Is it okay for my child to be a vegetarian?
Many health experts say this type of diet is fine as long as kids have a balanced diet and are eating other sources of protein
Many kids try new foods when they go to residential camps, but Amy Fish had a good chuckle over the letter her son Benji sent home this summer: “Dear Mom, I am now a pescetarian.”
In between swimming, archery and basketball, her 11-year-old son made the leap to vegetarianism (pescetarians eat fish, eggs and dairy products, but no other animal-based products). His mom took it all in stride; Benji had been talking about becoming a vegetarian for some time.
“I’d asked her about it before, but my mom kept saying ‘Don’t start now, don’t start now, there’s a barbeque this weekend,’” Benji said. “So I figured, why not just start at camp?”
Benji, who just started sixth grade at Willingdon Elementary School in N.D.G., says it was a moral decision. “It’s pretty cruel to kill animals; also, I feel pretty weird putting something that was alive inside me.”
He joins a growing group of kids and teens who have made the conscious choice to become vegetarian. The U.S.-based Vegetarian Resource Group says that three per cent of American youth under 18 practice some form of vegetarianism, up from two per cent a decade earlier.
Fish didn’t see any reason not to be supportive. A former vegetarian herself, she only prepares one or two meat-based meals for her family each week, anyway. “All my kids eat tofu and fish,” she said. “Since I was a vegetarian myself for so long, that’s how I cook anyway. My go-to is Moosewood (a popular vegetarian cookbook).”
They say that an adequately planned and balanced diet is perfectly possible if kids are willing to eat a variety of protein sources, including beans, soy-based products like tofu, quinoa, dark leafy greens, fortified soy milk and fortified orange juice. Kids like Benji who will also eat eggs, fish and dairy have even more sources to choose from.
Children who choose to be vegans (avoiding all animal-based foods) may need supplements of B12, iron, zinc, calcium and DHA (long-chain omega 3 fatty acids), among others, depending on the variety in their diet. The CPS does suggest that teens who suddenly take on veganism or other restrictive diets be screened for eating disorders, but that there is no evidence that this type of diet itself is harmful to adolescents.
Fish says she doesn’t worry about Benji’s new diet. “He eats three good meals a day. He looks great; it’s not like he’s going to get rickets or anything,” she laughed. “That doesn’t mean I get lazy. When I make a meat sauce for the rest of us, I’ll make him a sauce with lentils. I’m always happy to prepare something else for him to eat.”
Becoming a short order cook in a mixed family of omnivores and vegetarians may seem like the biggest obstacle for time-challenged moms and dads. It’s particularly helpful if your new young vegetarian is prepared to roll up his or her sleeves in the kitchen and learn to prepare some age-appropriate dishes.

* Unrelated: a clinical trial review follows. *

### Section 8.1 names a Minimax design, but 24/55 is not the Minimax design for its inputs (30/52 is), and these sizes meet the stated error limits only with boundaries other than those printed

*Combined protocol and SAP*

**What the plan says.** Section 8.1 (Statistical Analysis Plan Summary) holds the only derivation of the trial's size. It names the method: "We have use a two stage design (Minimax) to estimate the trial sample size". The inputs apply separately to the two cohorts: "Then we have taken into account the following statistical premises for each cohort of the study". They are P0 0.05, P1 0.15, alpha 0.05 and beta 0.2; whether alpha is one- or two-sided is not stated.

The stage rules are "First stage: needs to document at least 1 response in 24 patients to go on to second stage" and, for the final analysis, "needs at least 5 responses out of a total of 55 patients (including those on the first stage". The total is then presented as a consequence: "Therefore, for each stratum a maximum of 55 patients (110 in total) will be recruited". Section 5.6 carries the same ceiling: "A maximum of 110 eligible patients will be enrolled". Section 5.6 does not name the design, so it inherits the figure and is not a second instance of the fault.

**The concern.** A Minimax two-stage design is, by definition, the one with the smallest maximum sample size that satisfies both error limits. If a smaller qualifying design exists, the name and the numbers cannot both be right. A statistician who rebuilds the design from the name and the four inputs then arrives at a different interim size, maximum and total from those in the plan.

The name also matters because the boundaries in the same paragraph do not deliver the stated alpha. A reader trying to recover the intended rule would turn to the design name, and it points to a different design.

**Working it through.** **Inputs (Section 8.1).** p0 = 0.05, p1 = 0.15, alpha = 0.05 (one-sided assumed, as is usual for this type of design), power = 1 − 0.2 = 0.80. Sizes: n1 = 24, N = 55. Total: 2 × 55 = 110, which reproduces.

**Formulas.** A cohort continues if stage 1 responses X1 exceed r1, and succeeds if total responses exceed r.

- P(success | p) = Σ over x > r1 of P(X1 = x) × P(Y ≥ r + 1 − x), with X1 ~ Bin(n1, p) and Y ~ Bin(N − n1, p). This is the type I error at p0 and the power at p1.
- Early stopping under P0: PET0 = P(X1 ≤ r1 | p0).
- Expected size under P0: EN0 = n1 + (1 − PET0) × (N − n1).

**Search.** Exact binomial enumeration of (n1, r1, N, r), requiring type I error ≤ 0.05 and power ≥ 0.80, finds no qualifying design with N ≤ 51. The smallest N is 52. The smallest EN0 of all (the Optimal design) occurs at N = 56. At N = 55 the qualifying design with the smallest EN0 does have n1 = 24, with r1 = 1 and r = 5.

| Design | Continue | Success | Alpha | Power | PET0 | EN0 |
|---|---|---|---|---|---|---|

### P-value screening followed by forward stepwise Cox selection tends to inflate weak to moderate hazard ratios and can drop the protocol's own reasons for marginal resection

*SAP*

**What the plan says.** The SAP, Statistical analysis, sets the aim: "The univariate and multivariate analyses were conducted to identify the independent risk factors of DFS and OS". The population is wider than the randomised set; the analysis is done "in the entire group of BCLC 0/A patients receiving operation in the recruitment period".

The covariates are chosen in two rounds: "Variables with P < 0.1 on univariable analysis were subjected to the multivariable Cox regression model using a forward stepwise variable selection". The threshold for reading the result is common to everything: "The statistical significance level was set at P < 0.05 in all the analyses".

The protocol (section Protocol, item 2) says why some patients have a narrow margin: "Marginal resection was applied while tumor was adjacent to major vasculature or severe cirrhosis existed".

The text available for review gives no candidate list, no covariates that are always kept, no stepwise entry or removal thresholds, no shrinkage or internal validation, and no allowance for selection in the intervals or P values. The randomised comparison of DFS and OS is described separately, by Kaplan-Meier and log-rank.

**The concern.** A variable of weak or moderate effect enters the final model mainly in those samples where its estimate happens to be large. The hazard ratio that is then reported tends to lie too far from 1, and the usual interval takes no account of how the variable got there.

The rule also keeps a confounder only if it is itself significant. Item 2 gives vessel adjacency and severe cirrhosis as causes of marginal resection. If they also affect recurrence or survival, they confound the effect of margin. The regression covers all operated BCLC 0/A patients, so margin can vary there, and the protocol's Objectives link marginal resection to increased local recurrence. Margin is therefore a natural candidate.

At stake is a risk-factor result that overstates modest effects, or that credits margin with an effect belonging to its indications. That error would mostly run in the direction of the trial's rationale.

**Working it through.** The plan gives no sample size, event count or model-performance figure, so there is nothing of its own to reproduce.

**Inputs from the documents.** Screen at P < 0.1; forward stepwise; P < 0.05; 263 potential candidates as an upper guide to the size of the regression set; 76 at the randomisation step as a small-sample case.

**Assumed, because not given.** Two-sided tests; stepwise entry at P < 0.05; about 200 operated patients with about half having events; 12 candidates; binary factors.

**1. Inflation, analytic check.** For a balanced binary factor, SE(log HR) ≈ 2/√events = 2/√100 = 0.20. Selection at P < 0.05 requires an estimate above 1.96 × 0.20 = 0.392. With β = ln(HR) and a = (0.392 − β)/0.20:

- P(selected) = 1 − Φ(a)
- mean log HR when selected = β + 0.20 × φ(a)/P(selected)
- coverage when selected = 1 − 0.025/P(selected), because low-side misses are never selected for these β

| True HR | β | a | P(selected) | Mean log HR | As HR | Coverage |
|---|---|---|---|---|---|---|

But if not, the American Academy of Nutrition and Dietetics suggests parents cook meals in which the protein sources (whether that be chicken, beef, tofu or fish) be added at the very end of the preparation. It is easy to do this with stir-fries, rice and vegetable dishes and pasta. Soups can easily be prepared with vegetable stock instead of meat-based stocks without sacrificing flavour. And since all of these options are healthy choices for anyone, even your confirmed steak-eater may suddenly discover that marinated tofu tastes good, too.
While most of his friends’ parents know and respect Benji’s decision, he was perfectly prepared to eat fruit when one mom put out deli meat sandwiches for lunch one day. Young vegetarians need to be prepared to make do with side dishes at a friend’s house when meat is the main course, or else slap together a peanut butter sandwich as an easy alternative. Either way, they should offer a polite explanation to their hosts when they pass on the veal chops or roast turkey.
So, are there any foods Benji misses? He says, at the beginning, he did miss hamburgers but he’s grown perfectly happy with veggie burgers, and adds that he’s committed to maintaining this way of eating. “I feel proud of my decision,” he said.
Important nutrients for vegetarians from kidshealth.org
Vitamin B12: dairy products, eggs, and vitamin-fortified products, such as cereals, breads, and soy and rice drinks and nutritional yeast.
Vitamin D: milk, vitamin D-fortified orange juice and other vitamin D-fortified products.
Calcium: dairy products, dark green leafy vegetables, broccoli, dried beans and calcium-fortified products, including orange juice, soy and rice drinks and cereals.
Protein: dairy products, eggs, tofu and other soy products, dried beans and nuts.
Iron: eggs, dried beans, dried fruits, whole grains, leafy green vegetables and iron-fortified cereals and bread.
Zinc: wheat germ, nuts, fortified cereal, dried beans and pumpkin seeds.
Types of vegetarians
Vegan: eats only non-animal foods.
Lacto-vegetarian: eats non-animal foods plus dairy (no eggs).
Ovo-vegetarian: eats non-animal foods plus eggs (no dairy).
Lacto-ovo vegetarian: eats non-animal foods plus eggs and dairy products.
Source: the Canadian Paediatric Society www.caringforkids.cps.ca/handouts/vegetarian_diets_for_children_and_teens